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  • Blog
  • by: Stuart Brown, MD. National Institute for Play
  • September 11, 2018

Early Play Patterns as a Predictor of Life and Passion

In keeping with viewing the overall landscape of play broadly, this blog will concentrate on the importance for all of us, regardless of age or life circumstances to be aware of our innate play nature, and allow it to keep blossoming from birth to our demise. Play patterns emerge early, and their hallmark is spontaneous glee.

I was privileged to engage in family practice for a few years. As an ancillary part of this, I followed many newborns, who initially seemed, to my untrained eyes, to lack much individual “personality,” with their later maturation determining most individual quirks. The nurses had noticed individual quirks that they felt were predictive of these newborns intrinsic temperament or personality that would likely endure beyond the neonatal stage. What lasted for me from these nurses’ observations is that innate patterns of engagement, are there very early if we just observe them closely. These observations were tucked away for years, until I began to research and observe emergent play patterns and frame the nature of play preferences as they revealed themselves individually over time. But this newborn nursery information from early in my medical career fits the emergent biologically innate patterns of play as they occur, and, I believe offer parents and the rest of us very useful and practical information that leads toward a more fulfilling future life full of more fun.

Imagine a 9 month old little boy, who as a newborn seemed to respond innately more to objects and touching them, than say, visual stimuli. He is surrounded by his smiling mom and a few highly colored toys.  If by now he was more naturally attuned to social playfulness, he would have had more spontaneous glee as he returned his mother’s smile, than from grabbing and cavorting with a small but highly colored play car, but his preference and innately playful response is… to objects.. toys, blocks, playdoh, etc. He still enjoys his mother’s smile, but more intense glee is spontaneously evoked from the play objects.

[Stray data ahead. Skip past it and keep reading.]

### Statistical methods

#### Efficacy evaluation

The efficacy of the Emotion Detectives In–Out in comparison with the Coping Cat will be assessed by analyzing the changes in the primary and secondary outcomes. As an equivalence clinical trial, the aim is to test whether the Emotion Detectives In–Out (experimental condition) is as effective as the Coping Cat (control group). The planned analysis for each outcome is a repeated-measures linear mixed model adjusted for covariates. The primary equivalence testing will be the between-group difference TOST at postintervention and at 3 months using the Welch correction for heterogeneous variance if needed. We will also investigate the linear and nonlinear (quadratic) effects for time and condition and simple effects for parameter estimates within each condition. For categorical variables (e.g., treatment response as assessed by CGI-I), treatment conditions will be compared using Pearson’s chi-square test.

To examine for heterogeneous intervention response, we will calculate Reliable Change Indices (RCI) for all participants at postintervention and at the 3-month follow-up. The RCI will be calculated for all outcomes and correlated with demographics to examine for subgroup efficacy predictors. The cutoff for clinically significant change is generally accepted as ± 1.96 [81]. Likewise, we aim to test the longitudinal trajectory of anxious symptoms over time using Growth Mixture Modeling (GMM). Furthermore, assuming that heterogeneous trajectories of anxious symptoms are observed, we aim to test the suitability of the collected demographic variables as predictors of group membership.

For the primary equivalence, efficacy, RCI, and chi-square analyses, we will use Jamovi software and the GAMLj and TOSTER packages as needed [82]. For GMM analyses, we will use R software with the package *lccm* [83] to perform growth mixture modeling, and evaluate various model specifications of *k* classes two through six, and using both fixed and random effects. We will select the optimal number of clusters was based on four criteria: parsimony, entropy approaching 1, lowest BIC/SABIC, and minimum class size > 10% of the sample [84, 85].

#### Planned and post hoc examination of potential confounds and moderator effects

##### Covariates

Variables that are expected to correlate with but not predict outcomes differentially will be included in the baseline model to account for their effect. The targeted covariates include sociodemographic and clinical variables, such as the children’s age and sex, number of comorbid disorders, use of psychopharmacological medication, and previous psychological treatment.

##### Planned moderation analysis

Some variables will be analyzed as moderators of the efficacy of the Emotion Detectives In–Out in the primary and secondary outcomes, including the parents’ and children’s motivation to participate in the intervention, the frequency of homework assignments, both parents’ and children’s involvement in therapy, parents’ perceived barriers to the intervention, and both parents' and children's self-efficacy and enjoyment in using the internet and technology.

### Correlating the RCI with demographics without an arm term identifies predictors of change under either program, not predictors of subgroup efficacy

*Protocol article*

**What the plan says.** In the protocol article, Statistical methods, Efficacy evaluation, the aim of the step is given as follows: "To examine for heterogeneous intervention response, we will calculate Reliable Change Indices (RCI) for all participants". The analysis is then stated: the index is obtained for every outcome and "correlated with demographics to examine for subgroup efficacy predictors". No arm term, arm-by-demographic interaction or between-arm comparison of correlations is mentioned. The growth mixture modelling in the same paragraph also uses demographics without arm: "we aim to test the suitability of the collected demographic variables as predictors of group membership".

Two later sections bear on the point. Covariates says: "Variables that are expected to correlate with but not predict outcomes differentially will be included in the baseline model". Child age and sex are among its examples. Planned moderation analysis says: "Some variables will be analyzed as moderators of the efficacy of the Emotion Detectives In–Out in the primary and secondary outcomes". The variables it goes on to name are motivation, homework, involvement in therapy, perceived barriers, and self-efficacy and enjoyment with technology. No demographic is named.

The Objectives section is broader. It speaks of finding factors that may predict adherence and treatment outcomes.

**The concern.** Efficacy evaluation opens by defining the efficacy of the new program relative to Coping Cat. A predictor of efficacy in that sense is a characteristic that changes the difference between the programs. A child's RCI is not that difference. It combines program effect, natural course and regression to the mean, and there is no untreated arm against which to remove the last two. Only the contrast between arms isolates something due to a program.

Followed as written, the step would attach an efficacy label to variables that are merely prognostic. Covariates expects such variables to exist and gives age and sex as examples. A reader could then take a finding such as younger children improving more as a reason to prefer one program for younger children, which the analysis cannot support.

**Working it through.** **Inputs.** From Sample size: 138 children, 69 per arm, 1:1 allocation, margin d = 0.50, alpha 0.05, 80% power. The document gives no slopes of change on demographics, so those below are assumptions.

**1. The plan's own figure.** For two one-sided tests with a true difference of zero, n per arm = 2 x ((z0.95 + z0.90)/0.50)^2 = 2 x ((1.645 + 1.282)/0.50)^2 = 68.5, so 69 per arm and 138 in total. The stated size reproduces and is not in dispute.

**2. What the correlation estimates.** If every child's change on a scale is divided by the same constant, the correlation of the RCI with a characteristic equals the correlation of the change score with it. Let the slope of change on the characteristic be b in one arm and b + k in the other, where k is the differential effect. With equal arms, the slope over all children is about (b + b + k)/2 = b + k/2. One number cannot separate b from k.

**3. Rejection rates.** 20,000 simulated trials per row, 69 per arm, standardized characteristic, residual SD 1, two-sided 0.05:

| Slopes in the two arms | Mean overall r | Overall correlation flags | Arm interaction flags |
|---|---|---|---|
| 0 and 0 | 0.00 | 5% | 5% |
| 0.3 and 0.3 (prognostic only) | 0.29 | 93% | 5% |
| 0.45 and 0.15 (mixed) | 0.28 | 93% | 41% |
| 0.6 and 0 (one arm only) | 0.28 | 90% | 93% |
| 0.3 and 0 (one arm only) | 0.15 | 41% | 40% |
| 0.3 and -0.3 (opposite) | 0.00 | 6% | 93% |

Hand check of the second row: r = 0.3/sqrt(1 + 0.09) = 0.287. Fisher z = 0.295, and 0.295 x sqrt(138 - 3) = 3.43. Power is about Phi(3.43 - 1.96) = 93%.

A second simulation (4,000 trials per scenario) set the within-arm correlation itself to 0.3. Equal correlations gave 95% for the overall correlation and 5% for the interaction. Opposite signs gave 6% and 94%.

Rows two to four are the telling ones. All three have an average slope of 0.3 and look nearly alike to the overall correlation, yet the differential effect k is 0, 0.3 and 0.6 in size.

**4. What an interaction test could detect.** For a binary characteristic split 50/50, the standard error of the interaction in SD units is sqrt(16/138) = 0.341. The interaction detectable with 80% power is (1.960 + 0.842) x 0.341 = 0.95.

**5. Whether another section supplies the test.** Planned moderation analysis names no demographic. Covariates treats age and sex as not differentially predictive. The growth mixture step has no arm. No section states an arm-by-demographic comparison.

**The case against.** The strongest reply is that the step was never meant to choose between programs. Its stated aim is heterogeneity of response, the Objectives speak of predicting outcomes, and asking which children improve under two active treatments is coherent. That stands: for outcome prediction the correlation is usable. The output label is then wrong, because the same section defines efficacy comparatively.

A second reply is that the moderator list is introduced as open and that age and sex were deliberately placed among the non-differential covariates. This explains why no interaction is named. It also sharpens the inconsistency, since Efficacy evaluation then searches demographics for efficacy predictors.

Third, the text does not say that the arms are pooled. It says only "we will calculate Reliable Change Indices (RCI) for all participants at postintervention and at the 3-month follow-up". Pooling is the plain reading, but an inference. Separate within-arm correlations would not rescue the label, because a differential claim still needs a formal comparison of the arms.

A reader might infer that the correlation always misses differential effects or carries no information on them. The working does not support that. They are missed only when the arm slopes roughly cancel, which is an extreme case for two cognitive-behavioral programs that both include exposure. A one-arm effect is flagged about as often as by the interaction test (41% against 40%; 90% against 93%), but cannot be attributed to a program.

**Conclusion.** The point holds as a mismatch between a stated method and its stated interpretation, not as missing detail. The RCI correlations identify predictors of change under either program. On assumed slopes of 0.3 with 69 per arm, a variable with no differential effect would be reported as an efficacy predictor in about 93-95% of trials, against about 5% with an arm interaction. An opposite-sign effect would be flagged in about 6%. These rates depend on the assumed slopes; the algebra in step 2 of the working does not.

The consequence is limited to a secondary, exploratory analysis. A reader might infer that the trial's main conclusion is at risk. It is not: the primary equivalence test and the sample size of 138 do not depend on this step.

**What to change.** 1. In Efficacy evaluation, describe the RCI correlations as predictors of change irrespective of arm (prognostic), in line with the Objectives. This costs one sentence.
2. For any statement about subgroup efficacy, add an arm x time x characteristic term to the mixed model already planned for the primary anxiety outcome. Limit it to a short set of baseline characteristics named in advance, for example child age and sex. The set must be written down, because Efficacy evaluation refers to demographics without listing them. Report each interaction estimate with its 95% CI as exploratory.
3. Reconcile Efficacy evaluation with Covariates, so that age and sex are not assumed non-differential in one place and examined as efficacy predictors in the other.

So now, segue imaginatively from this little infant to his being age 19. His parents, noting his preferences for glee as he manipulates objects, have, as he develops, provided him opportunities to make things on his own choices, not imposing their preferences, but being sensitive to his own. In so doing, they have amplified his innate talents, and allowed him to use his object preference and unique individual play personality to become part of his growing foundation on his individual road to becoming a skilled, (and more authentic) self. Now at 19, it is clear to him that engineering-making things, solving problems, are his love. By encouraging his emergent naturally occurring play personality, his parents have allowed him to hone his natural talents and combine them with the joyfulness that being in tune with his play personality allows.

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